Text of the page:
For the sake of culinary diversity, this place earns its brownie points, but if you aren’t well-versed with the cuisine, then be prepared to pull out your phone and Google terms such as ‘Paella’, ‘Tagine’ and ‘Cocas’, because it is very likely that your waiter doesn’t know anything more than you. If you are looking for a party spot to hit over the weekend, don’t bother knocking the doors at Amadeus, unless you are a Bollywood star or a socialite or unless a human stampede is your late night idea of fun.
Amadeus has tried to present a gourmet experience with an innovative repertoire of Levantine, Spanish and Eastern Mediterranean cuisines. The menu provides a tiresomely excessive number of options, which means that we didn’t get the opportunity to try more than half the items. So maybe try going in a large group so as to be able to sample more dishes.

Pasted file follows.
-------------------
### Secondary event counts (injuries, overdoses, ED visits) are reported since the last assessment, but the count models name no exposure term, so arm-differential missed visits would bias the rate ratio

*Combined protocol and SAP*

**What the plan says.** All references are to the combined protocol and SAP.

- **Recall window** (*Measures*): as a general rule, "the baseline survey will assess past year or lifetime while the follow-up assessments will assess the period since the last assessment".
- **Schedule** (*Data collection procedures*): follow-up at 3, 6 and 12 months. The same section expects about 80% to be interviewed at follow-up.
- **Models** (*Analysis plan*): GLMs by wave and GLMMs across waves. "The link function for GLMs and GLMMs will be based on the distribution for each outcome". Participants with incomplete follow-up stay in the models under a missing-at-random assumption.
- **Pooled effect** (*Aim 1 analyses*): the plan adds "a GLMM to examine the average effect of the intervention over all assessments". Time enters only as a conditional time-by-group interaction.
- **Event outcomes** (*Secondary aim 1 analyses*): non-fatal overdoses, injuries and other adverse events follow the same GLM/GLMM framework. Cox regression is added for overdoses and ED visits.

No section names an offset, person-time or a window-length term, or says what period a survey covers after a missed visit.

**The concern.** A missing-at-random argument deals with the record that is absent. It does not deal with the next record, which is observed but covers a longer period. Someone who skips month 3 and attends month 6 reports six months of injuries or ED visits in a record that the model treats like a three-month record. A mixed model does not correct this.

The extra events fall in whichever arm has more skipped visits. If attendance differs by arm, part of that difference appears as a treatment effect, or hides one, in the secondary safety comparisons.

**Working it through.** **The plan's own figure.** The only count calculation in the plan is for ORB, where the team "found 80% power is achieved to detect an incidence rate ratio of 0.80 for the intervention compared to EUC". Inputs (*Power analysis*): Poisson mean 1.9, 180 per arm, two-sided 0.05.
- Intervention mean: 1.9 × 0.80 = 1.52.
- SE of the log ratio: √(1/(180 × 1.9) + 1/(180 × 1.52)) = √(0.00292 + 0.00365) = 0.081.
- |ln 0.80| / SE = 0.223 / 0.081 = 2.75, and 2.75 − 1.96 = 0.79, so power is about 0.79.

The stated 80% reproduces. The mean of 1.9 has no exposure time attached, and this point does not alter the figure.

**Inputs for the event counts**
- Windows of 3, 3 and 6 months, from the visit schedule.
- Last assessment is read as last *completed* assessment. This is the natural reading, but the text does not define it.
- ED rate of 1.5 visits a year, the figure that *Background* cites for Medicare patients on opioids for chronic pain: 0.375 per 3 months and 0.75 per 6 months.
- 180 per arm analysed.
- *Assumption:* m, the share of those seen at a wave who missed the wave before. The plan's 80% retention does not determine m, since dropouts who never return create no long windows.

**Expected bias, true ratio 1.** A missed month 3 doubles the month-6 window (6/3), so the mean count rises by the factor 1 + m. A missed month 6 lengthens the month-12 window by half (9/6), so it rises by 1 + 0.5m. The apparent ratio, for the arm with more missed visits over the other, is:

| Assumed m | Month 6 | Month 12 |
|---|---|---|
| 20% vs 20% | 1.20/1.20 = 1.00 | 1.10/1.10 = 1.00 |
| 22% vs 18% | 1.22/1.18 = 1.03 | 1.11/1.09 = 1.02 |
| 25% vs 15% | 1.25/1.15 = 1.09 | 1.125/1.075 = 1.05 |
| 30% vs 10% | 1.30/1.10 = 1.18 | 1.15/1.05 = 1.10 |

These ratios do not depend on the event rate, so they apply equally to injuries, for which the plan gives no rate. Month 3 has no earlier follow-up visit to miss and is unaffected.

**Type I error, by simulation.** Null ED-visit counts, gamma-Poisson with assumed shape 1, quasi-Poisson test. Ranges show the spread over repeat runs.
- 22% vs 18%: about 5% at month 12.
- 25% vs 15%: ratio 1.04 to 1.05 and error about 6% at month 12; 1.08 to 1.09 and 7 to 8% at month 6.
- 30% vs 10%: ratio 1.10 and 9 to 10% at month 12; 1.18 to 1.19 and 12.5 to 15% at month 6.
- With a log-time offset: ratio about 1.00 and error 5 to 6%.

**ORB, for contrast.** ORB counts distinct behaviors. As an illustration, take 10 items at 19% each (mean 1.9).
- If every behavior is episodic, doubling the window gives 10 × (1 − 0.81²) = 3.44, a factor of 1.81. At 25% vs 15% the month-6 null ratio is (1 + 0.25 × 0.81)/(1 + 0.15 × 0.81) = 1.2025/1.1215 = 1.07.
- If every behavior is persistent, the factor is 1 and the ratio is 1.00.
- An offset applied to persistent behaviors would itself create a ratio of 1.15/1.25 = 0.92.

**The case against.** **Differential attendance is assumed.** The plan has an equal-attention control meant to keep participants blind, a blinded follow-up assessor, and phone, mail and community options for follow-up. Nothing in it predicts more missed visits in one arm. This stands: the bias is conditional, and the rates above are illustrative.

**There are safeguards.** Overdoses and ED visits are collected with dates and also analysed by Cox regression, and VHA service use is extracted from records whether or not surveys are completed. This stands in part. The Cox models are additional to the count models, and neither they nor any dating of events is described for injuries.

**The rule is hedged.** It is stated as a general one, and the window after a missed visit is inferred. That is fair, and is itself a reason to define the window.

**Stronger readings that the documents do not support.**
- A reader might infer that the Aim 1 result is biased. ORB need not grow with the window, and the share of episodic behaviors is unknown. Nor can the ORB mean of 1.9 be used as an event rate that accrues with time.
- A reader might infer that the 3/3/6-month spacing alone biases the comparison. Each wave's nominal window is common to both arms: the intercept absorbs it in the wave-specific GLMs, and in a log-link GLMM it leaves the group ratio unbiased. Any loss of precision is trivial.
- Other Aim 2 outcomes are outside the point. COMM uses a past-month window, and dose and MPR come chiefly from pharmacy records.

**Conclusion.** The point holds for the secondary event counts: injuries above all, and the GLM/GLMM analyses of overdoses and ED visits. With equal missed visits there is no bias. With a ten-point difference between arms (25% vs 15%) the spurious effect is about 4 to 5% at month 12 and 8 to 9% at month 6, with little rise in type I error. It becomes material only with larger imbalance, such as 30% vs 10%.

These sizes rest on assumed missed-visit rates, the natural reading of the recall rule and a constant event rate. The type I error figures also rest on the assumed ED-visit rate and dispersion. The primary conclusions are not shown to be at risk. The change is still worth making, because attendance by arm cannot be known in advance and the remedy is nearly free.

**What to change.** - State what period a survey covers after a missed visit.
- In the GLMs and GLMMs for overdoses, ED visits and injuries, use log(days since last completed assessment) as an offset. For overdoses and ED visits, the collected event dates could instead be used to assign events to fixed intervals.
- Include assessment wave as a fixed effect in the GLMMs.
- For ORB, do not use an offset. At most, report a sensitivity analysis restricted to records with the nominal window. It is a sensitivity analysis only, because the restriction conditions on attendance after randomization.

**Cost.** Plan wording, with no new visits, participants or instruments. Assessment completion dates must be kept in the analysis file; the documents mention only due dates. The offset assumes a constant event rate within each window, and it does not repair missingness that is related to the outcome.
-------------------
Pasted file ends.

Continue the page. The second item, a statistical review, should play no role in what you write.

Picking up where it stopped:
Uphill or maybe not
At the top of a flight of stairs nestles the contemporary and cosy looking restaurant, so work your appetite and wait to be seated as a troubled receptionist tries to locate your reservation and find a hostess to seat you. Once seated, take a few seconds to look through their inviting drinks and food menu or even soak in the ambience and the people around you. After going through their vast drinks menu, we started off with a Rossini and a Whiskey Sour from their selection of wines (in their own cellar), cocktails and mocktails. An instant sugar high in the Rossini and the strong whiff of the egg in the Whiskey Sour got us to keep our glasses down earlier than we expected to.